Heat lost through windows can amount to up to 25 percent of a winter heating bill, according to Michigan State University Extension. Improving the insulation quality, measured as R-value, decreases utility costs and reduces the carbon footprint and emissions of the home. The R-value of the glass is part of the overall energy efficiency rating of the window.
A single pane of glass has an R-value of about 1. Homeowners often double this by adding a single-pane storm window. These insulation ratings compare to blown-in cellulose insulation with an R-value of 3.6 per inch of insulation. In roofs and ceilings, as much as 10 inches of insulation may be blown in to provide an R-value of nearly 40.
The R-value of double-pane windows varies depending on the thickness of the glass and if a low emissivity or Low-E glazing is used. A simple double-pane window with 1/4-inch spacing is less energy efficient than a single-pane window and storm at an R-value of 1.69. Increasing the air space between the panes to 3/4 inch increases the R-value to 2.38. Adding Low-E glazing bumps the R-value to 3.13.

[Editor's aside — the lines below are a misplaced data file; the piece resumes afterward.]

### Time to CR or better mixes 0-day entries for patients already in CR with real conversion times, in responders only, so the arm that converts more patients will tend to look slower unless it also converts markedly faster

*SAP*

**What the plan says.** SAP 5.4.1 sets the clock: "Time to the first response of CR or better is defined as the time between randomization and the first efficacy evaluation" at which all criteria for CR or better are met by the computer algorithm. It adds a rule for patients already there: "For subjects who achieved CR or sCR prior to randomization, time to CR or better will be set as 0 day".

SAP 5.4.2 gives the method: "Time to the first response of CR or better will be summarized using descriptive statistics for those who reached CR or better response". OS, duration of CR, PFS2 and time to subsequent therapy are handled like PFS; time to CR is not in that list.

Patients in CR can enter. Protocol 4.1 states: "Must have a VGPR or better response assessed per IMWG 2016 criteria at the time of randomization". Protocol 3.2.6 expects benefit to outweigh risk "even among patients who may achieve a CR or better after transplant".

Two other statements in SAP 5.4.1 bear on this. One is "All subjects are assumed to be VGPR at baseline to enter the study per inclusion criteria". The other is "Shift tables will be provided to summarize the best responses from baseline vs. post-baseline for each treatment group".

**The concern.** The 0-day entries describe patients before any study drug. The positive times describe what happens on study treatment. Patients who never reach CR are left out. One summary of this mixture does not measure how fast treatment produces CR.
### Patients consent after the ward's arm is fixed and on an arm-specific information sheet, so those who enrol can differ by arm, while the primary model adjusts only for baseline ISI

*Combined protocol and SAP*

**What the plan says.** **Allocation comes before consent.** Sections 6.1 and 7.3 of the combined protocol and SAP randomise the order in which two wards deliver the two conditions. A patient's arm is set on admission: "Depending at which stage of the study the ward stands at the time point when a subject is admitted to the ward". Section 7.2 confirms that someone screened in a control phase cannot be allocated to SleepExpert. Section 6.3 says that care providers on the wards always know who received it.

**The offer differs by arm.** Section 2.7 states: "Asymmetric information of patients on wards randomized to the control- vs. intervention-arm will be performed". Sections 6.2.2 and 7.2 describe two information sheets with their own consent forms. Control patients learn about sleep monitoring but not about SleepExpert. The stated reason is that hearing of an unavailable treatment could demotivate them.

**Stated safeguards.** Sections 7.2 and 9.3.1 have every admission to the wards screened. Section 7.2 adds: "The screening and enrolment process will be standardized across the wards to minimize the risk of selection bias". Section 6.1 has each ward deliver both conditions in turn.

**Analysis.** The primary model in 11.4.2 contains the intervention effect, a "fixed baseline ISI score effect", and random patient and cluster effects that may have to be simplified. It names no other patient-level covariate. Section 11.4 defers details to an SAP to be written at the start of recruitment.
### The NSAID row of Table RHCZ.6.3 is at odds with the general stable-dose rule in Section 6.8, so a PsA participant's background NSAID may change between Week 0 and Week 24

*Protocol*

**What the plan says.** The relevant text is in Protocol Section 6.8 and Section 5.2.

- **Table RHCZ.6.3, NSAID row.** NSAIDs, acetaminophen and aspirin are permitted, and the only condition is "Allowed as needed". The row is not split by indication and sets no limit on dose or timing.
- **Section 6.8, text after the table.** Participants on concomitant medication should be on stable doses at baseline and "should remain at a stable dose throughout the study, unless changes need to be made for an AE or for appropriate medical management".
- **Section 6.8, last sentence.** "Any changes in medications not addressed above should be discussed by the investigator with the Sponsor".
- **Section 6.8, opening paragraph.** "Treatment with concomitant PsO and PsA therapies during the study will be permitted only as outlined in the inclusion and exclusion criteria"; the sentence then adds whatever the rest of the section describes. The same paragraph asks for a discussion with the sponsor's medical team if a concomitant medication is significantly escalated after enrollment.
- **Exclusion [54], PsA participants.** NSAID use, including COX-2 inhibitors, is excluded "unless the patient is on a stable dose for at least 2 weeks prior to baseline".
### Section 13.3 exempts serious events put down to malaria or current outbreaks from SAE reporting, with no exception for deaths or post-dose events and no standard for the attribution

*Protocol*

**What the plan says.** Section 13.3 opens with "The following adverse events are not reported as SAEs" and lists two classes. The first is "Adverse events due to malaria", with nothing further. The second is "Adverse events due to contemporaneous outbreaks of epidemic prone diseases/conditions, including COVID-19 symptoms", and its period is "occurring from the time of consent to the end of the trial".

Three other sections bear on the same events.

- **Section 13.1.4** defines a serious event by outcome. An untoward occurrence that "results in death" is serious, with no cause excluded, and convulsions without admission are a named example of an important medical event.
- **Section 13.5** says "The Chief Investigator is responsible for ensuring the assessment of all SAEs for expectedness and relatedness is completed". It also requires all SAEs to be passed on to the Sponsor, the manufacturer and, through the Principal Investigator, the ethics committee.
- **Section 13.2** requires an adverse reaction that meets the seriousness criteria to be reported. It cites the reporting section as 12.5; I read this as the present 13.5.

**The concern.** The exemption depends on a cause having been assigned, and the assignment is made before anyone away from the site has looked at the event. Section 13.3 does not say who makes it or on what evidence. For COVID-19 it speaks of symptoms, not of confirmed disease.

Adding a third pane of glass to the window assembly increases the basic R-value to 2.56 when 1/4 inch spacing is utilized. Doubling the air space to 1/2 inch increases the R-Value to 3.23.
Addition Window Insulation
Insulating films suspended between the glass of double and triple pane windows adds to the overall insulation, increasing the R-value by as much as 1 over the base insulation of the panes. The most energy efficient windows include both the suspended film and the Low-e glaze, and can reach an R-value above 4 in some circumstances. In addition, the fit of the window and the absence of gaps where cold exterior air can infiltrate into the home is important for energy efficiency.
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